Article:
Assessment of anxiety in children and adolescents: a comparative study on the validity and reliability of the Spence Children's Anxiety Scale in children and adolescents with anxiety and Autism Spectrum Disorder

Ramona Toscano, Andrew J. Baillie, Heidi J. Lyneham, Anna Kelly, Theresa Kidd, Jennifer L. Hudson

Research output: Contribution to journalArticleResearchpeer-review

Abstract

Objective: The present study assessed the utility of the Spence Children's Anxiety Scale - Parent Form (SCAS-P) across parents of children with (i) anxiety and (ii) Autism Spectrum Disorder (ASD). Method: Parents of children aged 7–18 years with anxiety or ASD completed the SCAS-P. Multiple indicator multiple cause (MIMIC) structural equation modelling was utilized to analyse the data. Results: Analysis revealed different factor structures between the Anxious and ASD groups and evidence for measurement variance across groups in some parts of the SCAS-P. Conclusion: Results on the SCAS-P in children with ASD need to be interpreted with caution. Some SCAS-P items cannot be interpreted in the same way in an ASD population compared to neurotypical children with anxiety.

LanguageEnglish
Pages569-576
Number of pages8
JournalJournal of Affective Disorders
Volume260
DOIs
Publication statusPublished - 1 Jan 2020

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Reproducibility of Results
Anxiety
Parents
Autism Spectrum Disorder
Population

Keywords

  • anxiety
  • Autism Spectrum Disorder (ASD)
  • assessment
  • children
  • adolescents

Cite this

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title = "Assessment of anxiety in children and adolescents: a comparative study on the validity and reliability of the Spence Children's Anxiety Scale in children and adolescents with anxiety and Autism Spectrum Disorder",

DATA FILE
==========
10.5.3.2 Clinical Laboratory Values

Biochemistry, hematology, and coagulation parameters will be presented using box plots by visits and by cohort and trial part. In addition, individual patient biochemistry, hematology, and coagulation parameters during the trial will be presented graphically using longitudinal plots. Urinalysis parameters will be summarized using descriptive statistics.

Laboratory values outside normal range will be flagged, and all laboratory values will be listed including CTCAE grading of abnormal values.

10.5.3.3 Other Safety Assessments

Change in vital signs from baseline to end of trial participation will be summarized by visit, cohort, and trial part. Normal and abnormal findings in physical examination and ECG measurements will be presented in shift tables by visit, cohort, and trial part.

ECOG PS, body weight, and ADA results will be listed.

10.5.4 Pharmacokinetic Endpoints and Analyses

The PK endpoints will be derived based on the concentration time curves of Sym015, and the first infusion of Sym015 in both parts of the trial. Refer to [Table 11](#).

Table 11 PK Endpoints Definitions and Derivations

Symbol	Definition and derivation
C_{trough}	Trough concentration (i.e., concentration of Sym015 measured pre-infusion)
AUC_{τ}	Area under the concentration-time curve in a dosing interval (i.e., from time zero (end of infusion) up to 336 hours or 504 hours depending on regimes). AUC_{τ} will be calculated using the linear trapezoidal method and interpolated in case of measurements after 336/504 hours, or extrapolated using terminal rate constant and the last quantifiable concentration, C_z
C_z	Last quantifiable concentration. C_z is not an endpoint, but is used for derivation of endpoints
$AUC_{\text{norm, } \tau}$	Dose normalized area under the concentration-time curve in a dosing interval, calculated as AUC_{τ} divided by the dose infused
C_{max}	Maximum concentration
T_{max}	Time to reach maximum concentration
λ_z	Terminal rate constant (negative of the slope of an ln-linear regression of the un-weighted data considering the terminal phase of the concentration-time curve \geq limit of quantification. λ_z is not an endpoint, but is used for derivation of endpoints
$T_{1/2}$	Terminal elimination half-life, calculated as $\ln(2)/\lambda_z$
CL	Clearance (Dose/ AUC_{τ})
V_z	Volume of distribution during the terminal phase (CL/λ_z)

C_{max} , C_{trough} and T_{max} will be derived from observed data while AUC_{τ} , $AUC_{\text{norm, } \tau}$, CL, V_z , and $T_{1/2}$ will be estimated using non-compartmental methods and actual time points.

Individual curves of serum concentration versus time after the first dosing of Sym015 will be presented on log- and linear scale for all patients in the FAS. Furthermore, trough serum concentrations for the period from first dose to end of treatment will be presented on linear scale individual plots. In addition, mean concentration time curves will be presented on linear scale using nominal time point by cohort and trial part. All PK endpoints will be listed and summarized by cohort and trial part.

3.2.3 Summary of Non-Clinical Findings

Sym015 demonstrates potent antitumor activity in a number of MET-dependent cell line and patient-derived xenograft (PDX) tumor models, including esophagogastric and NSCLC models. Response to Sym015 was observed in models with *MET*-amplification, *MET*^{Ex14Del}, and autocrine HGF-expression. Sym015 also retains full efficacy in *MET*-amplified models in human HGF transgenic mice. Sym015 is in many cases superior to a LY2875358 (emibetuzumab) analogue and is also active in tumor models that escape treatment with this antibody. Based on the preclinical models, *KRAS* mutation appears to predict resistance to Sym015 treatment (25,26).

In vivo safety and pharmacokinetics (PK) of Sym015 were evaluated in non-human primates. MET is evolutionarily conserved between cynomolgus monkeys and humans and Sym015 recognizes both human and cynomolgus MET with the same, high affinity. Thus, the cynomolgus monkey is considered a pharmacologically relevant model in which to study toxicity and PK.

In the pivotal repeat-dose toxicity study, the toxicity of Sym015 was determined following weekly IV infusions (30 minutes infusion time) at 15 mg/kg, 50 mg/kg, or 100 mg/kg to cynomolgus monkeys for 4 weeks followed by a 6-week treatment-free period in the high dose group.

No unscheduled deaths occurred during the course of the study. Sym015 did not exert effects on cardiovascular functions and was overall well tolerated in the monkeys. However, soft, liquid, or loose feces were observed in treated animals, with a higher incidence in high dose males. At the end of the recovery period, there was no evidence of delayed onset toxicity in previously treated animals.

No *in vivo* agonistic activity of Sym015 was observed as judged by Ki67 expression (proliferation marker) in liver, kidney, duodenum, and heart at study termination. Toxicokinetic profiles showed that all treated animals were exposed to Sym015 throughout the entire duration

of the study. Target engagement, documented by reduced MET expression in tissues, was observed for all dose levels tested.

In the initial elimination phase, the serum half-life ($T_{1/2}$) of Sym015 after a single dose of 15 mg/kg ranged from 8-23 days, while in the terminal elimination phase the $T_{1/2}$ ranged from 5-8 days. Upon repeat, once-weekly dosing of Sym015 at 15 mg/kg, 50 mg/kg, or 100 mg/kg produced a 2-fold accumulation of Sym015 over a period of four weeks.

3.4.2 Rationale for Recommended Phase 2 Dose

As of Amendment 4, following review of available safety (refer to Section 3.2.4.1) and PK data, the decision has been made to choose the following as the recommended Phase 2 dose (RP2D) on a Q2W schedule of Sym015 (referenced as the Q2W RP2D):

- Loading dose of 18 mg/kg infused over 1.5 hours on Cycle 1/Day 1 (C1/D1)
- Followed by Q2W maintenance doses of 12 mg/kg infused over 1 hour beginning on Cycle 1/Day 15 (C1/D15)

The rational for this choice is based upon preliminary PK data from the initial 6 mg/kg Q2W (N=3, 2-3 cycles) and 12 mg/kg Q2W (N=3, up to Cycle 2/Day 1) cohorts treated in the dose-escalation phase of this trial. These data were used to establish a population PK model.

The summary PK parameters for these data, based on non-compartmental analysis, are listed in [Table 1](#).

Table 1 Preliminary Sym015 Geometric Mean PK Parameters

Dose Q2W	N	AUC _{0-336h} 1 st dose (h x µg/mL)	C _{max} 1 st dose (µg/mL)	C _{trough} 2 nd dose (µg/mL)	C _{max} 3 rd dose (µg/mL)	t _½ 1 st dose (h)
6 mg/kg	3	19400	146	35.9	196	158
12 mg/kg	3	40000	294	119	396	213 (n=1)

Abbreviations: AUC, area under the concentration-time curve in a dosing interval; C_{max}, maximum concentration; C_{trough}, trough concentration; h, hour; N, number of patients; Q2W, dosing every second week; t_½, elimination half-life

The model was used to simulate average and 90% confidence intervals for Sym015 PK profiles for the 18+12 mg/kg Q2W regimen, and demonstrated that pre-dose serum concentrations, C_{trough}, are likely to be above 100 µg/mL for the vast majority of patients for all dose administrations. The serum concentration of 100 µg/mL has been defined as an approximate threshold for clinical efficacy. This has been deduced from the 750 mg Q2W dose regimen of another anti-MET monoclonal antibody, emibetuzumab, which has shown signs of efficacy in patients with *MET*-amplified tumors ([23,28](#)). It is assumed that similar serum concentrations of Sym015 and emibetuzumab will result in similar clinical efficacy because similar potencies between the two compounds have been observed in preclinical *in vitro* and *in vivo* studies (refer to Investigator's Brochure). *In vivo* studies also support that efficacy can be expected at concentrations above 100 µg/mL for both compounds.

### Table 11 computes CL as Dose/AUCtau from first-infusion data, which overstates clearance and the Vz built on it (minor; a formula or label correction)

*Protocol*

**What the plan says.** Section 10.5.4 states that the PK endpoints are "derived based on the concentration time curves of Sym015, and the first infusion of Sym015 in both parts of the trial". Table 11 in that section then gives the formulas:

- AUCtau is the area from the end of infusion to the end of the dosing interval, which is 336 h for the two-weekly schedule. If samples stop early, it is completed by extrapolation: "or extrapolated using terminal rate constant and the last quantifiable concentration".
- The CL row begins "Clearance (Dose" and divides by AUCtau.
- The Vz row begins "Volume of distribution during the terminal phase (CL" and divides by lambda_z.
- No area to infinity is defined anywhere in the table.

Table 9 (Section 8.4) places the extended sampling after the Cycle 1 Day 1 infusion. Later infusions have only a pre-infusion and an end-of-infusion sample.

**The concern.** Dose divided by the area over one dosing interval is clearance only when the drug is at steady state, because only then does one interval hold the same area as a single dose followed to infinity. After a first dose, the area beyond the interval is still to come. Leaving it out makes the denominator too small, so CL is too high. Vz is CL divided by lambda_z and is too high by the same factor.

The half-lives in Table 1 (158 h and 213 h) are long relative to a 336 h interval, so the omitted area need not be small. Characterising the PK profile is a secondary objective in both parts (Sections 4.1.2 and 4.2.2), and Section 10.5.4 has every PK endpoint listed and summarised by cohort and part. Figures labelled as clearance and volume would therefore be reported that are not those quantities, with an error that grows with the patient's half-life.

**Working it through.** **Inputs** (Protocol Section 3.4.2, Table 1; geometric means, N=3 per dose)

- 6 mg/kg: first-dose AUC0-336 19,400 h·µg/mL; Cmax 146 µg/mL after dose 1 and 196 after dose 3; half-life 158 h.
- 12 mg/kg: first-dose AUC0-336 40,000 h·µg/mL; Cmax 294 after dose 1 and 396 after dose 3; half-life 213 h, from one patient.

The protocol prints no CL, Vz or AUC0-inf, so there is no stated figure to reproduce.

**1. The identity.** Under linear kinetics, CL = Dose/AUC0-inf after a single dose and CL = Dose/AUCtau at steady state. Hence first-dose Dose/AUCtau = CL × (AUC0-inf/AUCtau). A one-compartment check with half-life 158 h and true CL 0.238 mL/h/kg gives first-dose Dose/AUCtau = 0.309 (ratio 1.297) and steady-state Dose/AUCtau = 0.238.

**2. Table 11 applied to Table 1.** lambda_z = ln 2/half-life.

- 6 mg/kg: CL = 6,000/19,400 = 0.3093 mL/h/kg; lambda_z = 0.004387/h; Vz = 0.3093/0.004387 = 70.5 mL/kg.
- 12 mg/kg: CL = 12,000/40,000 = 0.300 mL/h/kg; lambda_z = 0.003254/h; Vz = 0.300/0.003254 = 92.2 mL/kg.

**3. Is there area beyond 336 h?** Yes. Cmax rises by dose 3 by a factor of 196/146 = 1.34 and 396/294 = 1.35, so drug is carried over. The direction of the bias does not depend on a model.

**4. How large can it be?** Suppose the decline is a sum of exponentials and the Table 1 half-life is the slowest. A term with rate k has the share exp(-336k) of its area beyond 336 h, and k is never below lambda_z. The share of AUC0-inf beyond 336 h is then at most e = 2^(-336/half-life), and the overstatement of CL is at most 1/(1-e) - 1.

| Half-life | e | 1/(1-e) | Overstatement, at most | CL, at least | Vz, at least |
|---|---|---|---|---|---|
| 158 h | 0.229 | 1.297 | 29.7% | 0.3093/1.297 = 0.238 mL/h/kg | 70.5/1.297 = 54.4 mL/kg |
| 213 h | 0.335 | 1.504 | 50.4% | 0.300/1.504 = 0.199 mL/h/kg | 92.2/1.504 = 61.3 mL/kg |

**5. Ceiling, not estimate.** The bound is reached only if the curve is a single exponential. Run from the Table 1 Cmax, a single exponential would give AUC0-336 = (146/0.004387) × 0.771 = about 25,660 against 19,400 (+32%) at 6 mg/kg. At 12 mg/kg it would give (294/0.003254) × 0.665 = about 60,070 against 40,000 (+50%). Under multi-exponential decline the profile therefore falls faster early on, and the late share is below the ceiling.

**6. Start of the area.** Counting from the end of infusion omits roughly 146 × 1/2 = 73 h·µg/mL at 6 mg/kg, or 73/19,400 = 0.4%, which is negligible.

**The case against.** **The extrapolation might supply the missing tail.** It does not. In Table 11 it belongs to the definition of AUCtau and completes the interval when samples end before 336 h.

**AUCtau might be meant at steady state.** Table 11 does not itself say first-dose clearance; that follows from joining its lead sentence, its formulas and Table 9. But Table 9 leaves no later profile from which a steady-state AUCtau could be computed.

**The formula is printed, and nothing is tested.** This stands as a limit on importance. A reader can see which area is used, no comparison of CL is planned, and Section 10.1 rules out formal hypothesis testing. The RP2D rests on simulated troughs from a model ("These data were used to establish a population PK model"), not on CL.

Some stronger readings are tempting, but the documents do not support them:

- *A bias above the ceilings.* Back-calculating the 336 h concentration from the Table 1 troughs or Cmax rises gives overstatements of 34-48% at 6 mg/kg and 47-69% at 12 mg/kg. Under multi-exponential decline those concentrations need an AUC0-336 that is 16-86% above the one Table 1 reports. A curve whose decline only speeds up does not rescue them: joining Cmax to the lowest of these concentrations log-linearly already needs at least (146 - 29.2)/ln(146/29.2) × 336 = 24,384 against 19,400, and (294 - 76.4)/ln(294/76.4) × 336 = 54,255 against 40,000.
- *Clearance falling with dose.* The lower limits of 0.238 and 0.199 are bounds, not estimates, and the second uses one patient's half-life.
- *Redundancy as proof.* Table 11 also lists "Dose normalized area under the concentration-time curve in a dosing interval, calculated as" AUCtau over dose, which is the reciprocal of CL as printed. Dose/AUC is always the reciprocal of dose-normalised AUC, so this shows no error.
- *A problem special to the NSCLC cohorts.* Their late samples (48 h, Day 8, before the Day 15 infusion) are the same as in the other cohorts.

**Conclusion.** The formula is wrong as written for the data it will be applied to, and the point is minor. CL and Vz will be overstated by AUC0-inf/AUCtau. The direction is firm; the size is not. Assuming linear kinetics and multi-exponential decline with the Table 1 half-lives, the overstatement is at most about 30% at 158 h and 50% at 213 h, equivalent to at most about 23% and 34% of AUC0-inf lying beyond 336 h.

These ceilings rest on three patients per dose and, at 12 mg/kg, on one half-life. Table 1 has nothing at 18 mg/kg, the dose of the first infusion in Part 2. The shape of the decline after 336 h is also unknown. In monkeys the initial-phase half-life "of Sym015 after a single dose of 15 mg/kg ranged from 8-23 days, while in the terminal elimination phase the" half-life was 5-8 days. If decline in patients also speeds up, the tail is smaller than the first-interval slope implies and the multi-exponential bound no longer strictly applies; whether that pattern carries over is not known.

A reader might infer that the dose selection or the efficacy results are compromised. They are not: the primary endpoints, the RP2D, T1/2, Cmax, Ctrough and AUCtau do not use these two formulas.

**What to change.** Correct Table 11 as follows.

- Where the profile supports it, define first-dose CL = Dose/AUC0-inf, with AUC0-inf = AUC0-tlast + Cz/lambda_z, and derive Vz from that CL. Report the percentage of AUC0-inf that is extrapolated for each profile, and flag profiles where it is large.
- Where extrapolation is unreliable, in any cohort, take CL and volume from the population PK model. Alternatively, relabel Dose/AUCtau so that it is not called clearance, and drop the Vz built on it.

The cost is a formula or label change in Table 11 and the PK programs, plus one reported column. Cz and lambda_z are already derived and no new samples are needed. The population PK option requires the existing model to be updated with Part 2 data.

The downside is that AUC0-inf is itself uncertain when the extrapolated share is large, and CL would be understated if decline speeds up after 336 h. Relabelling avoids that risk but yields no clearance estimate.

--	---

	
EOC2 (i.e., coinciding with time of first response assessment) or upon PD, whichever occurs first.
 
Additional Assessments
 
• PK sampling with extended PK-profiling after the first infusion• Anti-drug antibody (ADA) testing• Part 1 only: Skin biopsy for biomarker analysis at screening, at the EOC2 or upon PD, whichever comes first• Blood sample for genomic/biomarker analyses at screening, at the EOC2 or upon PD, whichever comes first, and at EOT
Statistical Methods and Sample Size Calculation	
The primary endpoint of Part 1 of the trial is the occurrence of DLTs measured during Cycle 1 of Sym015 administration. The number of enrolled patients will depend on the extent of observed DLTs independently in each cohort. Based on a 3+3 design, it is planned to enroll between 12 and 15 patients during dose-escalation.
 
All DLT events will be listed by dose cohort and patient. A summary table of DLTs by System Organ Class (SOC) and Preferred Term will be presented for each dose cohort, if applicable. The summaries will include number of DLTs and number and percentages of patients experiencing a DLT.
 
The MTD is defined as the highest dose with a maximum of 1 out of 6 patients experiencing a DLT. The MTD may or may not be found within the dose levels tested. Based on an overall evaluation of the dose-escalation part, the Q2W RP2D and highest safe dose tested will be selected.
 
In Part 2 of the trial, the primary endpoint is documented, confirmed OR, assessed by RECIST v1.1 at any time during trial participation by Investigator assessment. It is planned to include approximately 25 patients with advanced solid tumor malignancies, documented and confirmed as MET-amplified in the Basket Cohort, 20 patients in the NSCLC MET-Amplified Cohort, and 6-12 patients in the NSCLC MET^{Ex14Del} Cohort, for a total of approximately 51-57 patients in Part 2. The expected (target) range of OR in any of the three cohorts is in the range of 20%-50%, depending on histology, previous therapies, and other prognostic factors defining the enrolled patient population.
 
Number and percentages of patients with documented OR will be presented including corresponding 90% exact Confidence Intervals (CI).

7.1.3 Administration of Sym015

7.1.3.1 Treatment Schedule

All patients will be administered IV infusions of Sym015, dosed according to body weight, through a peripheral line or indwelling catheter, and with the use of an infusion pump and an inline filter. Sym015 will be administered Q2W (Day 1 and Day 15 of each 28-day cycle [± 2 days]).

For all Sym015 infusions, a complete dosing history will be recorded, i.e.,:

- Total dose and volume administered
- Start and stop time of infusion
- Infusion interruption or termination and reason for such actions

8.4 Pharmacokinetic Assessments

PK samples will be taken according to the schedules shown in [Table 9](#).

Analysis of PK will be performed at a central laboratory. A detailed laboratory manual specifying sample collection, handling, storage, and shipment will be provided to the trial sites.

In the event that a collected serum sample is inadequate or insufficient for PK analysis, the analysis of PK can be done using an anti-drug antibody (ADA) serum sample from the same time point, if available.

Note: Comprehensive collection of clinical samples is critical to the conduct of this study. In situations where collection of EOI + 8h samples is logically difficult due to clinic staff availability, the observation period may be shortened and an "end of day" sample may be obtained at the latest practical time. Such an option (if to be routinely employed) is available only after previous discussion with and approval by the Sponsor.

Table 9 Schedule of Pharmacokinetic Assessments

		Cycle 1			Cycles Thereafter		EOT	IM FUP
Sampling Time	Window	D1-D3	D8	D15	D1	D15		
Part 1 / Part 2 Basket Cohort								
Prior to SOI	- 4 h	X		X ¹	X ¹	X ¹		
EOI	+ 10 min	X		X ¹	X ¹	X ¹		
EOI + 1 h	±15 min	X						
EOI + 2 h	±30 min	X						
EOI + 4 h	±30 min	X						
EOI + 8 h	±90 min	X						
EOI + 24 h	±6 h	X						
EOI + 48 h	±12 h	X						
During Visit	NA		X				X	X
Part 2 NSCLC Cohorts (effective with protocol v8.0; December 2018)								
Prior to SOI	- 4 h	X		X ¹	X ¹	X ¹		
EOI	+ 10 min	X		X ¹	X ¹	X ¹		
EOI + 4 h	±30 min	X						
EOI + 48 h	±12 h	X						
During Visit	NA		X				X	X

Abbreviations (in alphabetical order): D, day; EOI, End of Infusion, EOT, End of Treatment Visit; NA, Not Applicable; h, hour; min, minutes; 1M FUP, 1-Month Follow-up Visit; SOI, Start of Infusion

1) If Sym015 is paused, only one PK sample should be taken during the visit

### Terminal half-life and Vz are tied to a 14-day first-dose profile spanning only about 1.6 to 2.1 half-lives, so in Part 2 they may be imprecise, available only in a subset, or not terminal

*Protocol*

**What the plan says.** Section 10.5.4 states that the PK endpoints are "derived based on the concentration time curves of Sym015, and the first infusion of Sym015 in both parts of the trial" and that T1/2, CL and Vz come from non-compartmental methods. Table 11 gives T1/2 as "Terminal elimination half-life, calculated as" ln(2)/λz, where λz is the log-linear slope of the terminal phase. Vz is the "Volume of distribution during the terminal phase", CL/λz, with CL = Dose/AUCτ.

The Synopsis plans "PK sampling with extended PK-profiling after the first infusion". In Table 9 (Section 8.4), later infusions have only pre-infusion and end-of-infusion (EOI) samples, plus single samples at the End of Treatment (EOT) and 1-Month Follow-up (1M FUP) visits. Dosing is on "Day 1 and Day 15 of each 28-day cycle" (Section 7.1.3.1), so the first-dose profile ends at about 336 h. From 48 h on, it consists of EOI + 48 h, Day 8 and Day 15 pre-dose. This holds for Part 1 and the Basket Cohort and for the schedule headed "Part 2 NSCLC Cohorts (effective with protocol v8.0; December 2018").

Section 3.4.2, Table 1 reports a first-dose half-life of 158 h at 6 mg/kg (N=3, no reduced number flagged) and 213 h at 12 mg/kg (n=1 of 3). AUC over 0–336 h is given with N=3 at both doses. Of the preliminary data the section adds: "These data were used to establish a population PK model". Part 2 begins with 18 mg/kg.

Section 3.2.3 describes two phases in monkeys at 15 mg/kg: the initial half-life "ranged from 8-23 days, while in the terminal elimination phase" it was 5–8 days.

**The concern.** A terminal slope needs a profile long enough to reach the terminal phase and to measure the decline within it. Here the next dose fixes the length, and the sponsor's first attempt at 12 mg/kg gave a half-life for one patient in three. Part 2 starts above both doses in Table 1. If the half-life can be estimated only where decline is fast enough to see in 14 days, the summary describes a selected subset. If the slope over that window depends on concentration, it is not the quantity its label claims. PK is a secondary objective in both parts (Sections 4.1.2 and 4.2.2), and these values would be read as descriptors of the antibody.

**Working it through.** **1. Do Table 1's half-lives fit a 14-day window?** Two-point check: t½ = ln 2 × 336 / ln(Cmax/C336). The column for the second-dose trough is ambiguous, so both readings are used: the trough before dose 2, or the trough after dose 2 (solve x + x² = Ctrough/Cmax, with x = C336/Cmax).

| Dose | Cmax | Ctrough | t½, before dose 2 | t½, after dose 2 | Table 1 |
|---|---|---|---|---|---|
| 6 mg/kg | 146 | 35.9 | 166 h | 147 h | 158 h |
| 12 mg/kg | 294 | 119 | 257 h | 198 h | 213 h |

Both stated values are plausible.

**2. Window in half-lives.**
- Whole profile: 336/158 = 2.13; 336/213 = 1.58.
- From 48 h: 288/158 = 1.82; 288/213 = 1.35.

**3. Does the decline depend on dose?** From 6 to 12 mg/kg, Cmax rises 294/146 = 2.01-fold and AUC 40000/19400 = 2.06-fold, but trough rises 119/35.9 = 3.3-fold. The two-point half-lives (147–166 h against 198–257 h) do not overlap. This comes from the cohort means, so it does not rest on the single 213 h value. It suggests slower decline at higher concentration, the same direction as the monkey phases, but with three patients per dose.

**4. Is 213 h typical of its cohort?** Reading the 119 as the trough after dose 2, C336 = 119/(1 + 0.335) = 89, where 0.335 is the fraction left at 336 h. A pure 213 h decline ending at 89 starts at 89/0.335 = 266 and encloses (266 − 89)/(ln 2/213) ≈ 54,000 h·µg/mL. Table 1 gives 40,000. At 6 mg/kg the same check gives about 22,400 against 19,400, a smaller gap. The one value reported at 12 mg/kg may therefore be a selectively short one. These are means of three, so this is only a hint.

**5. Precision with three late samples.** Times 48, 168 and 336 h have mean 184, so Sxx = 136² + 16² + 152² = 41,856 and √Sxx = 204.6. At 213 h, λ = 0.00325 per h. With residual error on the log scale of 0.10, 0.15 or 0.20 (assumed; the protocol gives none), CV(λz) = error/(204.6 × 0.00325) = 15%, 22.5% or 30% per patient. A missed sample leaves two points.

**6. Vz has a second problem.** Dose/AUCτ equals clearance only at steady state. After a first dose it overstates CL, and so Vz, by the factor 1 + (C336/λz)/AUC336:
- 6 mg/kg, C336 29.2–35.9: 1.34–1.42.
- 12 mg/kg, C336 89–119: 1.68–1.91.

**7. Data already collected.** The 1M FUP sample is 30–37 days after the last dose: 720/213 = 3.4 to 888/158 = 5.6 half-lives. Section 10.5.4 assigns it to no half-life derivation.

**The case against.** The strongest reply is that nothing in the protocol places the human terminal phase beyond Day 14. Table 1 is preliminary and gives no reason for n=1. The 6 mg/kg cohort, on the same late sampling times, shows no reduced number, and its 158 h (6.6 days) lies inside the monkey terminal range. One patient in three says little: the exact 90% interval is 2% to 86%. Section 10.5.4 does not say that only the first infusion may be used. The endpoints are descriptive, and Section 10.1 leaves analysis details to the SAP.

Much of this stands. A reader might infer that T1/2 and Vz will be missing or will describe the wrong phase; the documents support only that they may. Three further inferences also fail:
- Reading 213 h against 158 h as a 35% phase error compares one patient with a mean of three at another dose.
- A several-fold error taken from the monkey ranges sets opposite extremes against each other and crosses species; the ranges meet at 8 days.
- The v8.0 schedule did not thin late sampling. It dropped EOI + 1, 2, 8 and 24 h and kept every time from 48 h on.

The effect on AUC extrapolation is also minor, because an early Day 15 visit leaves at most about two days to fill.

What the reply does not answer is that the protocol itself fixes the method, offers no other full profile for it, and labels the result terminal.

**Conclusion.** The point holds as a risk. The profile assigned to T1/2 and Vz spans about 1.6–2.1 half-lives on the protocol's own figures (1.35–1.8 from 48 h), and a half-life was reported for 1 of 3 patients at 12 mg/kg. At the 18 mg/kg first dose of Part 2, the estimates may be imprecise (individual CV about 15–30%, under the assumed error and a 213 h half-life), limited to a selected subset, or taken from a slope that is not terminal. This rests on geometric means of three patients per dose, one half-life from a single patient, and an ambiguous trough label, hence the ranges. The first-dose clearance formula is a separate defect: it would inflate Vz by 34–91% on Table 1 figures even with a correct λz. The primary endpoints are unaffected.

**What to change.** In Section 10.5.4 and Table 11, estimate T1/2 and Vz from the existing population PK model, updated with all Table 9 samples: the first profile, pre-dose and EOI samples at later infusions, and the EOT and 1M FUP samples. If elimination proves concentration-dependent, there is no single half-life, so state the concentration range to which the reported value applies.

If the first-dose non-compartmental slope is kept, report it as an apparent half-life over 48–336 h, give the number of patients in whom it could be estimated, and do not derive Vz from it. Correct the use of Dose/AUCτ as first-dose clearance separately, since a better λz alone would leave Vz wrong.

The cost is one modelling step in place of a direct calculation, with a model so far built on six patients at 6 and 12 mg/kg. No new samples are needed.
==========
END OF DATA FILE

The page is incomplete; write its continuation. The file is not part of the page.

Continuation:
abstract = "Objective: The present study assessed the utility of the Spence Children's Anxiety Scale - Parent Form (SCAS-P) across parents of children with (i) anxiety and (ii) Autism Spectrum Disorder (ASD). Method: Parents of children aged 7–18 years with anxiety or ASD completed the SCAS-P. Multiple indicator multiple cause (MIMIC) structural equation modelling was utilized to analyse the data. Results: Analysis revealed different factor structures between the Anxious and ASD groups and evidence for measurement variance across groups in some parts of the SCAS-P. Conclusion: Results on the SCAS-P in children with ASD need to be interpreted with caution. Some SCAS-P items cannot be interpreted in the same way in an ASD population compared to neurotypical children with anxiety.",
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T2 - Journal of Affective Disorders

AU - Toscano, Ramona

AU - Baillie, Andrew J.

AU - Lyneham, Heidi J.

AU - Kelly, Anna

AU - Kidd, Theresa

AU - Hudson, Jennifer L.

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N2 - Objective: The present study assessed the utility of the Spence Children's Anxiety Scale - Parent Form (SCAS-P) across parents of children with (i) anxiety and (ii) Autism Spectrum Disorder (ASD). Method: Parents of children aged 7–18 years with anxiety or ASD completed the SCAS-P. Multiple indicator multiple cause (MIMIC) structural equation modelling was utilized to analyse the data. Results: Analysis revealed different factor structures between the Anxious and ASD groups and evidence for measurement variance across groups in some parts of the SCAS-P. Conclusion: Results on the SCAS-P in children with ASD need to be interpreted with caution. Some SCAS-P items cannot be interpreted in the same way in an ASD population compared to neurotypical children with anxiety.

AB - Objective: The present study assessed the utility of the Spence Children's Anxiety Scale - Parent Form (SCAS-P) across parents of children with (i) anxiety and (ii) Autism Spectrum Disorder (ASD). Method: Parents of children aged 7–18 years with anxiety or ASD completed the SCAS-P. Multiple indicator multiple cause (MIMIC) structural equation modelling was utilized to analyse the data. Results: Analysis revealed different factor structures between the Anxious and ASD groups and evidence for measurement variance across groups in some parts of the SCAS-P. Conclusion: Results on the SCAS-P in children with ASD need to be interpreted with caution. Some SCAS-P items cannot be interpreted in the same way in an ASD population compared to neurotypical children with anxiety.

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